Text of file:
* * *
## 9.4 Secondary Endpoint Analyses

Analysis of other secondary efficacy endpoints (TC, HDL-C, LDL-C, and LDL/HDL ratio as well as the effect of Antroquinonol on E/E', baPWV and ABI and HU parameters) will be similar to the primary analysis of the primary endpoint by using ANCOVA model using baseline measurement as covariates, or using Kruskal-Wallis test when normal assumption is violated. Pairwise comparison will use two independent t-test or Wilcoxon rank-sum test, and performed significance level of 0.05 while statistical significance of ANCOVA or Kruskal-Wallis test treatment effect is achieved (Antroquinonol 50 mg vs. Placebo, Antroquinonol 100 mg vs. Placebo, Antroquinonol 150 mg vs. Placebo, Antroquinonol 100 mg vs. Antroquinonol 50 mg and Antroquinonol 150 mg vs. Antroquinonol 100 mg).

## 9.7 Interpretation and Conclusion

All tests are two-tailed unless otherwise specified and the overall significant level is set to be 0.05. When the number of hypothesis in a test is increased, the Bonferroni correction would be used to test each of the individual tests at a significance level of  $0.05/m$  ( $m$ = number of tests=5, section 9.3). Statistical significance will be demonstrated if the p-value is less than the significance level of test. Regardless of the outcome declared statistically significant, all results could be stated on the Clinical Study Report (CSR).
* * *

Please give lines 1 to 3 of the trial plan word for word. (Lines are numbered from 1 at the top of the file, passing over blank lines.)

## 9.4 Secondary Endpoint Analyses

Analysis of other secondary efficacy endpoints (TC, HDL-C, LDL-C, and LDL/HDL ratio as well as the effect of Antroquinonol on E/E', baPWV and ABI and HU parameters) will be similar to the primary analysis of the primary endpoint by using ANCOVA model using baseline measurement as covariates, or using Kruskal-Wallis test when normal assumption is violated. Pairwise comparison will use two independent t-test or Wilcoxon rank-sum test, and performed significance level of 0.05 while statistical significance of ANCOVA or Kruskal-Wallis test treatment effect is achieved (Antroquinonol 50 mg vs. Placebo, Antroquinonol 100 mg vs. Placebo, Antroquinonol 150 mg vs. Placebo, Antroquinonol 100 mg vs. Antroquinonol 50 mg and Antroquinonol 150 mg vs. Antroquinonol 100 mg).

## 9.7 Interpretation and Conclusion